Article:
Notes On... Tidying Up

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Marie Kondo seems like the sweetest person, probably ever. In her new Netflix show Tidying Up, the organisational goddess who became a household name in 2014 with her book The Life-Changing Magic Of Tidying Up squeals with delight when she meets new people, and rolls around on the carpet, so happy is she when rooms have been cleared of clutter.

Tidying Up follows a similar format to another of Netflix’s recent makeover hits, Queer Eye, and in each episode, Marie spends time with a different household — from young families one week, to a retired couple whose grown children have moved out, but their childhood paraphernalia remains, the next. The families are taught how to start the tidying process, beginning with clothes, moving to books, documents and paper items. Then, maybe the biggest category for most, is sorting komono, miscellaneous items in the kitchen, bathroom and garage.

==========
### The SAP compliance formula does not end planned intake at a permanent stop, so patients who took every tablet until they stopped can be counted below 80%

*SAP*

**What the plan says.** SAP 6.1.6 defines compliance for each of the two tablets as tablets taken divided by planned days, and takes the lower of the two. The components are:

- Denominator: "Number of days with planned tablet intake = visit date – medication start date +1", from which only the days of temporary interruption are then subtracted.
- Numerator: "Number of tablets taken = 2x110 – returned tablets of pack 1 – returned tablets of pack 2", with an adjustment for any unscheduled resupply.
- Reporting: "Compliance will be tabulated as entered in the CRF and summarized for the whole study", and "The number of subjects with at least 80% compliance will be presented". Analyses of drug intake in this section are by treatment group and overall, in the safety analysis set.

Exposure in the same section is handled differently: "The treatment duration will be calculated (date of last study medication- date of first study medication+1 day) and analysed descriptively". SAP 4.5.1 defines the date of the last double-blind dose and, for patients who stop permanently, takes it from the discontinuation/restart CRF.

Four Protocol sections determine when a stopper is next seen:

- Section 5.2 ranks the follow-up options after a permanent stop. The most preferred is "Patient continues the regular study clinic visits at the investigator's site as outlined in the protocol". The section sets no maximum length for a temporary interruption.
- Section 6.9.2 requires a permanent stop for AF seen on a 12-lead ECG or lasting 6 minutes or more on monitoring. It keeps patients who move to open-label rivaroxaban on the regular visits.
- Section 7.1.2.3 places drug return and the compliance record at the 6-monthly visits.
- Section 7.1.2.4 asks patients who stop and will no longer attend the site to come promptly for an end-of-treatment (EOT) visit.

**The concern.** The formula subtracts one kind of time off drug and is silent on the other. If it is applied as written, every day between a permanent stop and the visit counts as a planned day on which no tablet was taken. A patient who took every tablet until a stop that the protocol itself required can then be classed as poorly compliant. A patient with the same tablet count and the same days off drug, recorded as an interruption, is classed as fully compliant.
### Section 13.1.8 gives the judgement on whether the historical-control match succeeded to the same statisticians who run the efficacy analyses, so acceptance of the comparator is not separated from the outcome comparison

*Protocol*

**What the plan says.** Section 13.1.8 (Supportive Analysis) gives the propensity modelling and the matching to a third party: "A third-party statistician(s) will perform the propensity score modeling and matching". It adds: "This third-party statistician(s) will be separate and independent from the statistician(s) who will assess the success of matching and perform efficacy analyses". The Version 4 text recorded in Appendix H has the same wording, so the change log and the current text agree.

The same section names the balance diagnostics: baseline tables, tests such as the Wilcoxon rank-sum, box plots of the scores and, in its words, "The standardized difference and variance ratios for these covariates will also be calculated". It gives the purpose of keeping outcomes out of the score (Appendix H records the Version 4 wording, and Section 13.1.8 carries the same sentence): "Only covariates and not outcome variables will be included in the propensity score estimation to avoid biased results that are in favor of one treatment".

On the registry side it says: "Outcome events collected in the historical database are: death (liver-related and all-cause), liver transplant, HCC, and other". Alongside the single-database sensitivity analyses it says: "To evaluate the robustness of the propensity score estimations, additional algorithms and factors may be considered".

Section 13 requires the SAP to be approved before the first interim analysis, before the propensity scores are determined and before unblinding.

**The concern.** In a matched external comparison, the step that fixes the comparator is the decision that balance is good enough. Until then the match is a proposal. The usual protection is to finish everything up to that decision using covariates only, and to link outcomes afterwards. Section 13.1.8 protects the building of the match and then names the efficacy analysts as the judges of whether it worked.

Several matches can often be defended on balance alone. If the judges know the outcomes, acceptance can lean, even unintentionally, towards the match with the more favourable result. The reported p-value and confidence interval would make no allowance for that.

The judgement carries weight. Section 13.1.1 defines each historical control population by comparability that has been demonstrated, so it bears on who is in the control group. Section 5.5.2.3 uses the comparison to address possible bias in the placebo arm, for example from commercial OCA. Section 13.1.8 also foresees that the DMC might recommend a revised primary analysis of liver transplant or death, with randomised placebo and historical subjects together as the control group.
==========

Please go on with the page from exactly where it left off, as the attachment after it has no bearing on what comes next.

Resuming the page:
I love Marie Kondo. I’ve read her books, and now I’ve devoured her TV show. But there’s something about the ethos, or rather, the name itself that doesn’t sit right with me. This isn’t about tidying up at all, it’s about much more than that. It's about finding gratitude for the things we own and getting rid of the things that are weighing us down.

There’s no judgment from the host. As long as it still 'sparks joy' for the owner, then the item passes the "KonMari" test and should be kept. So if you want to keep hundreds of baseball cards you’ve collected over 30 years (like in the Akiyamas episode), that’s fine. But it’s the things that we’re holding onto through obligation, or just because we haven’t got round to chucking them out yet, that Kondo would suggest we no longer need. 

Kondo’s charm is undeniable, and it’s because she seems so genuine and non-judgmental that this makeover show feels more like a life-coaching session. As well as gleaning helpful tips on how to fold your clothes that'll make you gasp "OMG why didn't I think of that?", Kondo also cultivates a sense of empathy for the 'stuff' that we really cherish, and sparks some joy herself.